The Trouble With Dukes
by Grace Burrowes
THEY CALL HIM THE DUKE OF MURDER...
The gossips whisper that the new Duke of Murdoch is a brute, a murderer, and even worse--a Scot. They say he should never be trusted alone with a woman. But Megan Windham sees in Hamish something different, someone different.
No one was fiercer at war than Hamish MacHugh, though now the soldier faces a whole new battlefield: a London Season. To make his sisters happy, he'll take on any challenge--even letting their friend Miss Windham teach him to waltz. Megan isn't the least bit intimidated by his dark reputation, but Hamish senses that she's fighting battles of her own. For her, he'll become the warrior once more, and for her, he might just lose his heart.
4.5 out of 5 stars
The Trouble With Dukes by Grace Burrowes is the first in the ‘Windham Brides’ series and introduces the vision-impaired Megan Windham, who finds a way to see Hamish McHugh clearer than any of his so-called friends and acquaintances. Hamish is struggling to adapt to his position as the new Duke of Murdoch despite his inclination to return home to Scotland, and Megan is a wonderful diversion from the burdens he willingly shoulders for his family. Unfortunately, like Hamish, Megan has her own dark past to deal with, and it may be an impossible dream to prevent the past from tarnishing any future they may have together.
This historical romance is another great story that ties in with other series by this author yet expands upon the society she is so adept at describing. I love the way the mystery unfolds about the terrible history that plagues the hero, Hamish, even as there are lighthearted moments to leaven the angst and drama. The scene with the marzipan consumption is hilarious and who can resist the image of the kilt-wearing Scots who threaten to turn Society on its ear (and not just because of the sibling brawling)? There are wonderful cameos by characters familiar to fans of the various connected series and a delicious combination of heat and cherishing that appeal to my romantic nature. The fact that neither of the main characters is the epitome of perfection makes them very appealing to me, and of course I cheered when the villain got his comeuppance, although I think some of the punishment was a bit too mild. I think this is a great introduction to this family, and threads for the next story have been deftly dangled so I am anxious to continue reading about the adventures of these charismatic folks.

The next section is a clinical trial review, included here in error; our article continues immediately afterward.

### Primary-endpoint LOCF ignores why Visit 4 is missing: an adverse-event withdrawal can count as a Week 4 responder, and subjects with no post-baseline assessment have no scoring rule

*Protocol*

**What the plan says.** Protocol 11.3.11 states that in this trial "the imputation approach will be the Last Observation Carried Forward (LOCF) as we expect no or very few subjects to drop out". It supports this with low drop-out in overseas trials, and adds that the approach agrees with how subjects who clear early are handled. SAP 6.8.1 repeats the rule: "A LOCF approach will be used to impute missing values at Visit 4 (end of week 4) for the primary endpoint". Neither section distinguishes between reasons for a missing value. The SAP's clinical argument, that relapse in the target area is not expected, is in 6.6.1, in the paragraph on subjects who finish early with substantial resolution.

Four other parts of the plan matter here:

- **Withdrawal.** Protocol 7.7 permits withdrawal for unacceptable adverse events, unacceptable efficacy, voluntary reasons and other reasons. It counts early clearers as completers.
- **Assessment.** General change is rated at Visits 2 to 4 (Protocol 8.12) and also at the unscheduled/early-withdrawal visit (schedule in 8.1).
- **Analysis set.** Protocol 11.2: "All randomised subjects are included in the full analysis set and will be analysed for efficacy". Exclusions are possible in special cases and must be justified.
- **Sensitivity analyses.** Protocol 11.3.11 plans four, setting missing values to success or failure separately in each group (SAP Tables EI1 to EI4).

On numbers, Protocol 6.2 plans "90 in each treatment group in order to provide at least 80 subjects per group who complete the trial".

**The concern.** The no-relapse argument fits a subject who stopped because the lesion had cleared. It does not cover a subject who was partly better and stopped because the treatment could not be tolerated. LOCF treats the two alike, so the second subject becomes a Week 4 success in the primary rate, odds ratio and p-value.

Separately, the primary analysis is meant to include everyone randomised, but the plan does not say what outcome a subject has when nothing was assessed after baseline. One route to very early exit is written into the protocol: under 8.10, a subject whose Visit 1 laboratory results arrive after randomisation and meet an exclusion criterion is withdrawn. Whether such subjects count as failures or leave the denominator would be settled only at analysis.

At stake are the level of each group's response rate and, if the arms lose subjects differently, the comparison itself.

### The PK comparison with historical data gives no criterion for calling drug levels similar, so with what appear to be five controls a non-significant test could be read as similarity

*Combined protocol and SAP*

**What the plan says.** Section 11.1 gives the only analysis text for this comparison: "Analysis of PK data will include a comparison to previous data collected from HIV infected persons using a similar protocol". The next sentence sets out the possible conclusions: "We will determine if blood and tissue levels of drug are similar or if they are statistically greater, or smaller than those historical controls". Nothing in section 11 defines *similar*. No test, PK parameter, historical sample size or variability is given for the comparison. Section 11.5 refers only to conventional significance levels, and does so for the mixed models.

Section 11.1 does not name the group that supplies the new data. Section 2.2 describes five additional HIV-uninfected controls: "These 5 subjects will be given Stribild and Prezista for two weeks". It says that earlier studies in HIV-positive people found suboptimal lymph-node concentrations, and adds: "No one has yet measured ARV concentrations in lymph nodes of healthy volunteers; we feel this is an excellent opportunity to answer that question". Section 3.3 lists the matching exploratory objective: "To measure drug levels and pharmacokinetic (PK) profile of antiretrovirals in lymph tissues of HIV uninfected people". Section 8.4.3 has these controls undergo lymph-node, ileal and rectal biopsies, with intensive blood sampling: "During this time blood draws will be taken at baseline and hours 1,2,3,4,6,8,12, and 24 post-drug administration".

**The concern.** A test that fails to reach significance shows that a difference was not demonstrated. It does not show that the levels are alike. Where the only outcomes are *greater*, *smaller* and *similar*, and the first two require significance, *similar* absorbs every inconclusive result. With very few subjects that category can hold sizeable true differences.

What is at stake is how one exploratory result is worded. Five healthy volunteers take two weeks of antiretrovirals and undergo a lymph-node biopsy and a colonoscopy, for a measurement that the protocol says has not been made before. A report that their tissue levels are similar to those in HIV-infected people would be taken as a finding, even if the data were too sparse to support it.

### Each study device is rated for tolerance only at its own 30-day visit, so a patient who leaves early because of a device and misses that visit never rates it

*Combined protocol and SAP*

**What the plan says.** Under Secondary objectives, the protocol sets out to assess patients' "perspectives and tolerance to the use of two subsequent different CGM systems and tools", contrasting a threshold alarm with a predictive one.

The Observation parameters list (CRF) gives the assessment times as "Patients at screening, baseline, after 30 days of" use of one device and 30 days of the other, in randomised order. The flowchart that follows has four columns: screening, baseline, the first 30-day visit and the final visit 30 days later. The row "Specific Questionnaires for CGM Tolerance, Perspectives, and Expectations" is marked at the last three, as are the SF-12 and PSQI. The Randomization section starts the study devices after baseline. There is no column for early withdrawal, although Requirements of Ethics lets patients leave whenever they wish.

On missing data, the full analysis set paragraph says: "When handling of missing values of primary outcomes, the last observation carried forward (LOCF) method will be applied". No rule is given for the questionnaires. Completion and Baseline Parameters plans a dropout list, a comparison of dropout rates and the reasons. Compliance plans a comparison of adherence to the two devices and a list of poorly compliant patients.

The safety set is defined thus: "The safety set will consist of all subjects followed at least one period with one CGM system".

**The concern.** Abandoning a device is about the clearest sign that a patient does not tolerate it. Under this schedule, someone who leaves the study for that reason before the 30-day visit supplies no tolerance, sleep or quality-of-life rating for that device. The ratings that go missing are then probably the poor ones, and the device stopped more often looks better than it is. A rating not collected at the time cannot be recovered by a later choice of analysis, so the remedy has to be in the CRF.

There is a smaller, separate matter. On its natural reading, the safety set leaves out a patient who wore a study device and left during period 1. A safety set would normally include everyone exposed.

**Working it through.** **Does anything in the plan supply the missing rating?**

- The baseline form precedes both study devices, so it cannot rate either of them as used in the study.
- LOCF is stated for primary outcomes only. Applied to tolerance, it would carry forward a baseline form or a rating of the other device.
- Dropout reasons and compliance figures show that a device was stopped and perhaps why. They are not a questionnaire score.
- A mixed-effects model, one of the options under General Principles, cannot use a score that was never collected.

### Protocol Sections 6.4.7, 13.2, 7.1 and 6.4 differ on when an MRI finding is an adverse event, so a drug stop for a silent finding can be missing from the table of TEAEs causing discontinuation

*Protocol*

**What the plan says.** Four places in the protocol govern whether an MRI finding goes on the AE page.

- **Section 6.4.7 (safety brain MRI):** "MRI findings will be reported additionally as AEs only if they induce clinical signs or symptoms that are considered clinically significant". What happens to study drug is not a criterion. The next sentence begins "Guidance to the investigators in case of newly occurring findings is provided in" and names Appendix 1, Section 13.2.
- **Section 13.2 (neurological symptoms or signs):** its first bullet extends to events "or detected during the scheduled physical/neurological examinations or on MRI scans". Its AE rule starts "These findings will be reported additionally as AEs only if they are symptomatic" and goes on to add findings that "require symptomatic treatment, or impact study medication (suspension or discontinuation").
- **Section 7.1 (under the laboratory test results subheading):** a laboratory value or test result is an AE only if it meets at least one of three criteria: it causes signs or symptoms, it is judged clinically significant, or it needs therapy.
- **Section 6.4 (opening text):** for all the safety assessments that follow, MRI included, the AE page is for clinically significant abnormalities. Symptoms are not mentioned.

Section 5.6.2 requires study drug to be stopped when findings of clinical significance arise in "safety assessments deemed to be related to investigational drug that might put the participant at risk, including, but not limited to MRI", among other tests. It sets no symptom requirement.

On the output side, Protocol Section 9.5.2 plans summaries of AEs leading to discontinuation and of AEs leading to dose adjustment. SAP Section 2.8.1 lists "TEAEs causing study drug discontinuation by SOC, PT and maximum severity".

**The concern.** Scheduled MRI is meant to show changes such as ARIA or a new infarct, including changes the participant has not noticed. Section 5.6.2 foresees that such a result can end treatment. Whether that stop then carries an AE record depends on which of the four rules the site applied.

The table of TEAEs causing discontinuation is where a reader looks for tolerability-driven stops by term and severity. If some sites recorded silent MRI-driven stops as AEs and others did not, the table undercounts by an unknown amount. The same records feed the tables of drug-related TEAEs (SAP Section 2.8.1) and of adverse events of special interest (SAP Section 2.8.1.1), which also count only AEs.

A copy of this title was provided to me for review, a version of which has been submitted to Night Owl Reviews